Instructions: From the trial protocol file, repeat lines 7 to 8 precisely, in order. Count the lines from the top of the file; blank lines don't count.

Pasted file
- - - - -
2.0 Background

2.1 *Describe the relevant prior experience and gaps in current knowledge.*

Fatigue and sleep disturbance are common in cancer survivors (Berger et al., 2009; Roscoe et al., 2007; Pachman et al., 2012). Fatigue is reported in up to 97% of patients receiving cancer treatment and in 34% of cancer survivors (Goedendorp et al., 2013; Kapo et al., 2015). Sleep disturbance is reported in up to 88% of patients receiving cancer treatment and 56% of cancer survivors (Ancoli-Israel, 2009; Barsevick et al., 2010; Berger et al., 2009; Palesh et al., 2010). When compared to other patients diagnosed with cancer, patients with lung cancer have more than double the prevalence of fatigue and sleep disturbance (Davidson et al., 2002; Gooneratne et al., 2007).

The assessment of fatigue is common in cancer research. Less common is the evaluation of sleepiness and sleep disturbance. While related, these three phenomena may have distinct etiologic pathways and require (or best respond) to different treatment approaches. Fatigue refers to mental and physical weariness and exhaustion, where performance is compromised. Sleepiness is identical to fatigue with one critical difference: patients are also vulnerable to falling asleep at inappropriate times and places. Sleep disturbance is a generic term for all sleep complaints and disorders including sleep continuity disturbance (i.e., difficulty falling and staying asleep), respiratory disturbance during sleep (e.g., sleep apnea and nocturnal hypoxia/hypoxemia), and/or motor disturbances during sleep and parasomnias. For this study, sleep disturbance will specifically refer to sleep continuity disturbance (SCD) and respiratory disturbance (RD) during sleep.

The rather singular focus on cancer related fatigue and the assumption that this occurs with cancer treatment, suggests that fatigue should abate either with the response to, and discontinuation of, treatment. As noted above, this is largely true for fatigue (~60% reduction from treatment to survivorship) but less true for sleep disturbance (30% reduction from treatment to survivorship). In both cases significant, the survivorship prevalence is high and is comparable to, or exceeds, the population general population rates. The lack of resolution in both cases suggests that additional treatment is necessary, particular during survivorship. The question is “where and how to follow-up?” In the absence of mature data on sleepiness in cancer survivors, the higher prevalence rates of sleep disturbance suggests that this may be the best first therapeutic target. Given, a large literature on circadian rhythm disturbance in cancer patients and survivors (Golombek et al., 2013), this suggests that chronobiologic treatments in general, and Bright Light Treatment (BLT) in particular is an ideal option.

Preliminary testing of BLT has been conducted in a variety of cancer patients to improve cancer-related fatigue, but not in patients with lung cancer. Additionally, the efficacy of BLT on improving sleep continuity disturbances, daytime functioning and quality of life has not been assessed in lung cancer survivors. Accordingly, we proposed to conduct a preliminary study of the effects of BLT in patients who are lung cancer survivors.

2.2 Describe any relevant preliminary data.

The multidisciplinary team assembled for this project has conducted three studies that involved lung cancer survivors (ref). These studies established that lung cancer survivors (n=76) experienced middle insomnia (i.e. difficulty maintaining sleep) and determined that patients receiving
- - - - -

2.2 Describe any relevant preliminary data.

The multidisciplinary team assembled for this project has conducted three studies that involved lung cancer survivors (ref). These studies established that lung cancer survivors (n=76) experienced middle insomnia (i.e. difficulty maintaining sleep) and determined that patients receiving